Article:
Good point about the dynamic response too nysbob. That is a much more subtle effect of preamps, but it's definitely there as well.

    Whenever I play bass I almost always run passive. I only use the preamp if the situation calls for it either with a bad sounding room that needs to be compensated for, or for a slap sound that needs a little extra booty and snap.

    I'm actually working with a great pedal designer to come up with a preamp that sounds as close to passive when it's engaged as possible. Hopefully I'll have a prototype to play with in the next couple weeks or so. I can't wait!
     
  17. dougjwray

    dougjwray

    Jul 20, 2005
    I'm a passive bass player. Is that the same thing? ;)
     
  18. DavePlaysBass

    DavePlaysBass

    Mar 31, 2004
    CO
    Just put a 500 to 1000pF capacitor between the pickups and the preamp input.

    Dave
     
  19. Carey

    Carey

    Jan 18, 2002
    Redlands, CA
    Dave, wouldn't that effect the passive tone as well? What effect would that have?

    I've tried putting a capacitor on the preamp output and that helps a little bit, but if you get too crazy it can skew the curve of the volume pot.
     
  20. I have recently have begun experimenting with preamps (built by myself). My first attempt using a TL071 opamp with no tone controls and an "semi adjustable" gain (through a trimpot) has been a success. The preamp sound is clean and it does not colour the "tone" of the bass at all…what it does do, however, is add a little bit of boost, which like Carey Nordstrand said is good for adding that "booty" to slapping. But on the downside, the boost takes away a little of that warmth that a passive circuit provides.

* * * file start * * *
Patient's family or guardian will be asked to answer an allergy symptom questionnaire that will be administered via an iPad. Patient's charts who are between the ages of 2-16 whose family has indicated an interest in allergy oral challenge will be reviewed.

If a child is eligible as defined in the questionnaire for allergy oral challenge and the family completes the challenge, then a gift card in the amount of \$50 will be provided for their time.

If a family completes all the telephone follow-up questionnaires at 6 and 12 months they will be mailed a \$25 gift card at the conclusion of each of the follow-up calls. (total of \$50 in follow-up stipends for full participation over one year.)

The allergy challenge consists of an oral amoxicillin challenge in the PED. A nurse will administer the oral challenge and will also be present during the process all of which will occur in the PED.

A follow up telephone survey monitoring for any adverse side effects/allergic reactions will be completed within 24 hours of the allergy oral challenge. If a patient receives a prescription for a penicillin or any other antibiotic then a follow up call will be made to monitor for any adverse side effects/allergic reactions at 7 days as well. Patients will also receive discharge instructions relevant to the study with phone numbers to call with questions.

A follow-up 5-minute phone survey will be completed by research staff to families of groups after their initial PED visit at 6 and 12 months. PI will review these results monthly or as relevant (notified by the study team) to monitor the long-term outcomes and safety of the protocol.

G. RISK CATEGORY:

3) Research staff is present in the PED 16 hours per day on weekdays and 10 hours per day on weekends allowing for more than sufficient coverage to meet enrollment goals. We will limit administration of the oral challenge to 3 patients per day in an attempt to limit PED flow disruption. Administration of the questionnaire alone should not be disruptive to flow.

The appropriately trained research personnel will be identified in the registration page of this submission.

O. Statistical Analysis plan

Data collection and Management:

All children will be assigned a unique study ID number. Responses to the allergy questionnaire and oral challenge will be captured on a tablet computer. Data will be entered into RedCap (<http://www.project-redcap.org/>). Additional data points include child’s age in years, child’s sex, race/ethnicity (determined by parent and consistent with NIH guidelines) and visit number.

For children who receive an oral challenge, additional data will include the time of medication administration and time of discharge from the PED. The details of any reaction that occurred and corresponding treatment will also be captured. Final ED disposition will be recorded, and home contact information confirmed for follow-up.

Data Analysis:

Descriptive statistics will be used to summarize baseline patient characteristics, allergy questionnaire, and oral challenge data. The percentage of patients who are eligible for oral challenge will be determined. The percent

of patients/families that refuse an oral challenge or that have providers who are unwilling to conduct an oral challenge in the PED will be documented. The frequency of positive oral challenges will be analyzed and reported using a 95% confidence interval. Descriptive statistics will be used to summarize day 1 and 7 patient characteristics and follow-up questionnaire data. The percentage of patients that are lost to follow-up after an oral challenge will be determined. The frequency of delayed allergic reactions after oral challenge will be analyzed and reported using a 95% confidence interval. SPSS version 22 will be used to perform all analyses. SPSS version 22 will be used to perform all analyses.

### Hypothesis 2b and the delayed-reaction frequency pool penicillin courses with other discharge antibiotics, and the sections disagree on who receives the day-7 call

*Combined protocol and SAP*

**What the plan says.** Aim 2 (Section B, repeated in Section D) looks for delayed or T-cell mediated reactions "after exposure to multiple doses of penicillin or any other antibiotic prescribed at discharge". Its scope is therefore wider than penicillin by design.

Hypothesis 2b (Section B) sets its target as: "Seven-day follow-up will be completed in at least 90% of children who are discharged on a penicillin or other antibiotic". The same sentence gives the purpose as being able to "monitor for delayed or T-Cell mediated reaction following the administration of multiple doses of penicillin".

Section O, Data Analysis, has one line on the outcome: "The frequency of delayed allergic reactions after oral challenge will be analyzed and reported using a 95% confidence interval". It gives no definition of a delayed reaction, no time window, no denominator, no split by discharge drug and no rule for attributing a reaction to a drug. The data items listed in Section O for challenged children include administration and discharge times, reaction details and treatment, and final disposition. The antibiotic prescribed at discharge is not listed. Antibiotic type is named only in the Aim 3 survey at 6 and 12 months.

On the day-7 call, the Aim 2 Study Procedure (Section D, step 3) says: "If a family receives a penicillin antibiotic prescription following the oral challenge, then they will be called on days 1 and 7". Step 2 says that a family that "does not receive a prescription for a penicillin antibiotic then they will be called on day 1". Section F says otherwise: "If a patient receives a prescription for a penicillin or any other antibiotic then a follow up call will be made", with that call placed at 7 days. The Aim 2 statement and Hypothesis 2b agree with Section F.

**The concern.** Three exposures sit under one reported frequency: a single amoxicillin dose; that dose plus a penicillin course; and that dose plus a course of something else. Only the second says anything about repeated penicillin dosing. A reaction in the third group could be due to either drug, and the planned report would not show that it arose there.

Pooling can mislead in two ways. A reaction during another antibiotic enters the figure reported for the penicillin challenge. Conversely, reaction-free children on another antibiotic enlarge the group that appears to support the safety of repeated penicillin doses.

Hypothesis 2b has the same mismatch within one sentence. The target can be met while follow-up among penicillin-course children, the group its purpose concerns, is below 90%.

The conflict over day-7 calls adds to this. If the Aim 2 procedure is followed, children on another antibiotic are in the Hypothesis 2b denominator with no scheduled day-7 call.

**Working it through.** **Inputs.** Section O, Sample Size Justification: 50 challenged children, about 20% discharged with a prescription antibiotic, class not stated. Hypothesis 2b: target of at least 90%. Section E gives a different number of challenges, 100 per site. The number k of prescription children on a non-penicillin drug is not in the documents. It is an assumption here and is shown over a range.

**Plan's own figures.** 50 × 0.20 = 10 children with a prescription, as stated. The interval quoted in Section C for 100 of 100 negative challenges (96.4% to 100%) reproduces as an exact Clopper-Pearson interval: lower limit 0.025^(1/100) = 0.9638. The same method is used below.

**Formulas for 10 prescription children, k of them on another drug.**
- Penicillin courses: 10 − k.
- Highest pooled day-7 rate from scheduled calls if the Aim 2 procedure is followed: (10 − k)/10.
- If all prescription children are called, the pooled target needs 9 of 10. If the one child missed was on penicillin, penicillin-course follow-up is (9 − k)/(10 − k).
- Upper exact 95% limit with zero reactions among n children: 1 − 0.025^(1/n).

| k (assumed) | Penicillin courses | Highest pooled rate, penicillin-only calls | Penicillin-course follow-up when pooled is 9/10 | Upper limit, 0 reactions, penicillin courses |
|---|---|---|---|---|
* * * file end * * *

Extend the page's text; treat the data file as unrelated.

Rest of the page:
It is hard to explain, exactly, I guess the best way to illustrate it is this. It is sort of like the difference between watching a TV program shot on film (passive) vs. shot on tape (active). The tape has very vibrant colours and is very clean, but it just lacks that "cozy" feeling that only film can provide. It's like that.